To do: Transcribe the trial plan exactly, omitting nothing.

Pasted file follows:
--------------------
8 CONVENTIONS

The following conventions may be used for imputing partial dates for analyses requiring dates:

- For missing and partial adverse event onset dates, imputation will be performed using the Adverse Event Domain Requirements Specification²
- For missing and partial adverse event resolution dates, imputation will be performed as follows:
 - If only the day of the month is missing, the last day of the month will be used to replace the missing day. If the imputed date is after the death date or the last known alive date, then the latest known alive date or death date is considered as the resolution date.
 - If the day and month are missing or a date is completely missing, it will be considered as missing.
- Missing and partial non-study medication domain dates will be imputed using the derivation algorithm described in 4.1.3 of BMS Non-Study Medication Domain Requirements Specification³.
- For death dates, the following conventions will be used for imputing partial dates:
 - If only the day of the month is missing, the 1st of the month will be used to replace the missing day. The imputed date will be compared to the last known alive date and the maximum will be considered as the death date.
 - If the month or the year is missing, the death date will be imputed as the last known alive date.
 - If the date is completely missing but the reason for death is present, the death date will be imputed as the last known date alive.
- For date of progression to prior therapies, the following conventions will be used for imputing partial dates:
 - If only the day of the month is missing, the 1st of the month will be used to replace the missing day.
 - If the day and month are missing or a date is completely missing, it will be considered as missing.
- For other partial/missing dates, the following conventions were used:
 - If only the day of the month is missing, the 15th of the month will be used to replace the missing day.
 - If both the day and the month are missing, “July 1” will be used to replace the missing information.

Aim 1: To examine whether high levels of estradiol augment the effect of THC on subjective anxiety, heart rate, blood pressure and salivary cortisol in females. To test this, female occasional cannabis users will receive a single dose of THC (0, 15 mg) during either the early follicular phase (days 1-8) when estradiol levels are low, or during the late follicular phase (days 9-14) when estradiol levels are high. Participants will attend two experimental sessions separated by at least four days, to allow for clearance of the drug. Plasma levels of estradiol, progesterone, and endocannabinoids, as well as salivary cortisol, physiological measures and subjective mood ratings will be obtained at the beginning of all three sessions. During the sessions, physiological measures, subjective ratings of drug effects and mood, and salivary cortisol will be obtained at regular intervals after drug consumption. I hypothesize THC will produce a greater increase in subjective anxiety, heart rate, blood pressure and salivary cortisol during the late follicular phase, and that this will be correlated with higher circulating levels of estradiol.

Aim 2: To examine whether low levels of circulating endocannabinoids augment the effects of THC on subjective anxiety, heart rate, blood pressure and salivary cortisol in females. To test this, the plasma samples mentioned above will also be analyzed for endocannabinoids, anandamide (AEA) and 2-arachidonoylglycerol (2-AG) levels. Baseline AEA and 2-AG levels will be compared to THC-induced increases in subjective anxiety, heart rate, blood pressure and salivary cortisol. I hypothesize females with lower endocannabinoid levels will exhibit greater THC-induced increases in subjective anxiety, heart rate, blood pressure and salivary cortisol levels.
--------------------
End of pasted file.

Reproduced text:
8 CONVENTIONS

The following conventions may be used for imputing partial dates for analyses requiring dates:

- For missing and partial adverse event onset dates, imputation will be performed using the Adverse Event Domain Requirements Specification²
- For missing and partial adverse event resolution dates, imputation will be performed as follows:
 - If only the day of the month is missing, the last day of the month will be used to replace the missing day. If the imputed date is after the death date or the last known alive date, then the latest known alive date or death date is considered as the resolution date.
 - If the day and month are missing or a date is completely missing, it will be considered as missing.
- Missing and partial non-study medication domain dates will be imputed using the derivation algorithm described in 4.1.3 of BMS Non-Study Medication Domain Requirements Specification³.
- For death dates, the following conventions will be used for imputing partial dates:
 - If only the day of the month is missing, the 1st of the month will be used to replace the missing day. The imputed date will be compared to the last known alive date and the maximum will be considered as the death date.
 - If the month or the year is missing, the death date will be imputed as the last known alive date.
 - If the date is completely missing but the reason for death is present, the death date will be imputed as the last known date alive.
- For date of progression to prior therapies, the following conventions will be used for imputing partial dates:
 - If only the day of the month is missing, the 1st of the month will be used to replace the missing day.
 - If the day and month are missing or a date is completely missing, it will be considered as missing.
- For other partial/missing dates, the following conventions were used:
 - If only the day of the month is missing, the 15th of the month will be used to replace the missing day.
 - If both the day and the month are missing, “July 1” will be used to replace the missing information.

Aim 1: To examine whether high levels of estradiol augment the effect of THC on subjective anxiety, heart rate, blood pressure and salivary cortisol in females. To test this, female occasional cannabis users will receive a single dose of THC (0, 15 mg) during either the early follicular phase (days 1-8) when estradiol levels are low, or during the late follicular phase (days 9-14) when estradiol levels are high. Participants will attend two experimental sessions separated by at least four days, to allow for clearance of the drug. Plasma levels of estradiol, progesterone, and endocannabinoids, as well as salivary cortisol, physiological measures and subjective mood ratings will be obtained at the beginning of all three sessions. During the sessions, physiological measures, subjective ratings of drug effects and mood, and salivary cortisol will be obtained at regular intervals after drug consumption. I hypothesize THC will produce a greater increase in subjective anxiety, heart rate, blood pressure and salivary cortisol during the late follicular phase, and that this will be correlated with higher circulating levels of estradiol.

Aim 2: To examine whether low levels of circulating endocannabinoids augment the effects of THC on subjective anxiety, heart rate, blood pressure and salivary cortisol in females. To test this, the plasma samples mentioned above will also be analyzed for endocannabinoids, anandamide (AEA) and 2-arachidonoylglycerol (2-AG) levels. Baseline AEA and 2-AG levels will be compared to THC-induced increases in subjective anxiety, heart rate, blood pressure and salivary cortisol. I hypothesize females with lower endocannabinoid levels will exhibit greater THC-induced increases in subjective anxiety, heart rate, blood pressure and salivary cortisol levels.